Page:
I wanted to see what happened to William and Jessie, so I poked around Ancestry for a while, and found that they both left wills. Bonus! I found Jessie's first, but as I read through it, I found something I have never seen in a will - she deliberately left her sons out of her will, and said so. She even said why she was doing it - because they would be provided for in her husband's will. The exact language is:

I do not devise or bequeath to my sons any of my property, for I expect they will be taken care of in the will of my husband. 

She left everything to her daughters, and described how everything was to be divvied up between the three of them. The will was dated 4 December 1917, but I haven't found Jessie's death info yet, so I don't know how much time passed between when her will was written and when it was probated. Unless Jessie's husband was near death though, she was leaving her sons' inheritance to be settled potentially decades in the future.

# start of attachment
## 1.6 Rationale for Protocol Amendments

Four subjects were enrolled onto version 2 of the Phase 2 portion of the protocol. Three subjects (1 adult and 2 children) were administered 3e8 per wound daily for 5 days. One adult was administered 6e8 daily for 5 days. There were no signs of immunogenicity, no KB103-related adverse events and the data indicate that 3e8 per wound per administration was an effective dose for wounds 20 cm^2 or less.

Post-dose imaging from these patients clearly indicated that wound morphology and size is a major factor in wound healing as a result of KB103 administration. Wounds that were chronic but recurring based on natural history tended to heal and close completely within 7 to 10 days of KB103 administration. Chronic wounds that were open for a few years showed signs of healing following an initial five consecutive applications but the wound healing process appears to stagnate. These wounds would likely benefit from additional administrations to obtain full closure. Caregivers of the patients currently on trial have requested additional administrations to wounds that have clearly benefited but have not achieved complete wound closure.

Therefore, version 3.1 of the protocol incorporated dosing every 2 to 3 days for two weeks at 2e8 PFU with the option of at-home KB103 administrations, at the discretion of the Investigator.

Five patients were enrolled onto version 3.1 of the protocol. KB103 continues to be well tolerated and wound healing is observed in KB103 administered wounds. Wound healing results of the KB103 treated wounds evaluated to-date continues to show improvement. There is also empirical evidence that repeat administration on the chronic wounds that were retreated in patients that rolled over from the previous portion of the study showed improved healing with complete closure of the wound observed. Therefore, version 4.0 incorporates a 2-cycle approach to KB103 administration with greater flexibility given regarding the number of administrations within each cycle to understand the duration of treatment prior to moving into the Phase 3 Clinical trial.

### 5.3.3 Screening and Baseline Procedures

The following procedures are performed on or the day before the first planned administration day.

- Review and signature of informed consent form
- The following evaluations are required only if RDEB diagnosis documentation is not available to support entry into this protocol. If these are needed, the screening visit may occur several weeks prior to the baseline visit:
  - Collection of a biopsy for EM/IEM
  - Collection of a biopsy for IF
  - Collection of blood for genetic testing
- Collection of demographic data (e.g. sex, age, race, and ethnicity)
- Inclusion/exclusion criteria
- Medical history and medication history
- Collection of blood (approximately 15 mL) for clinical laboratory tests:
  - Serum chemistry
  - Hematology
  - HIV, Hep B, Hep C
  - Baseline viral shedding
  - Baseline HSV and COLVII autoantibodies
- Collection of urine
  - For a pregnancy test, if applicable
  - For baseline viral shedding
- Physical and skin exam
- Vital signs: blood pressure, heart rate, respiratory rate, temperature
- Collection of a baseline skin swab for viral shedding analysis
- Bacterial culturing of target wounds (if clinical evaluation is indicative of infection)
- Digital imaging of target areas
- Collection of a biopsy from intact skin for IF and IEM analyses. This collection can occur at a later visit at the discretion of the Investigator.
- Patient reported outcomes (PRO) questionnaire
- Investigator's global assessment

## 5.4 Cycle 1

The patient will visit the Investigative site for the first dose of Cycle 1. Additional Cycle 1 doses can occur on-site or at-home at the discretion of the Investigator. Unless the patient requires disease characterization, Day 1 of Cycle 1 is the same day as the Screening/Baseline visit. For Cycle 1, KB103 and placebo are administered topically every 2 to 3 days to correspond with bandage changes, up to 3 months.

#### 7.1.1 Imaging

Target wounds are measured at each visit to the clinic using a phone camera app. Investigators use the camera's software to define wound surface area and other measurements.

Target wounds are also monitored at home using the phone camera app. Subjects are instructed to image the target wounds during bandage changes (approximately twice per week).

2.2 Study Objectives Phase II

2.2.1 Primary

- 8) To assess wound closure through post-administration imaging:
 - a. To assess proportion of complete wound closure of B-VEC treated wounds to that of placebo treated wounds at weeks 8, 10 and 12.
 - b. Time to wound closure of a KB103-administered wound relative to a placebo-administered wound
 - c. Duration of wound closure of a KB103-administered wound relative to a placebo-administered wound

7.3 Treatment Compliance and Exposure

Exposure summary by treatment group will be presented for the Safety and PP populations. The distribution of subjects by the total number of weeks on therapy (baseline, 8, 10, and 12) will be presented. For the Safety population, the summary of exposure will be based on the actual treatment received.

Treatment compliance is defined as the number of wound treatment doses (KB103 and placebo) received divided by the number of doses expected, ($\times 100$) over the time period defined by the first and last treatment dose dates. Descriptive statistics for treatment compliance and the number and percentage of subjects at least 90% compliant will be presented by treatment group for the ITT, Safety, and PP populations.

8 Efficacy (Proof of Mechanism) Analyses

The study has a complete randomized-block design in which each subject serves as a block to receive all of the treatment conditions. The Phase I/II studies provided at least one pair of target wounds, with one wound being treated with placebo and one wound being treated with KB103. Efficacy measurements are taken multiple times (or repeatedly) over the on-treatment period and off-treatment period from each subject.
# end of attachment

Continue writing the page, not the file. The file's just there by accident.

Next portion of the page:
So how long was it between the two wills? About ten years, as William's will was recorded on 4 October 1927. And just like Jessie's will, William's specifically leaves out his daughters with these words:
I do not make any bequests or devises to my daughters, Jessie Bredesen and Grace Browning, for the reason that I have helped them some what in the past and because they have been provided for by the will of my deceased wife, she having made certain provisions for them in her will.

So obviously this was planned out intentionally by Jessie and William (and it looks like one of the daughters died between the making of the two wills). I have to wonder what made them decide to do this. There doesn't seem to be any ill will for the sons or daughters by either parent, or bad feeling for either parent for each other. Maybe they thought that was how you do it - men for men and women for women. Would they have still done this if they had had fewer children? I wonder what their children thought of the deal, and whether either group thought they were being dealt with unfairly. There's no way to know for sure, of course, but I do wonder.

It just goes to show you, every ancestor, every document, is an individual case, and you really could find anything in it.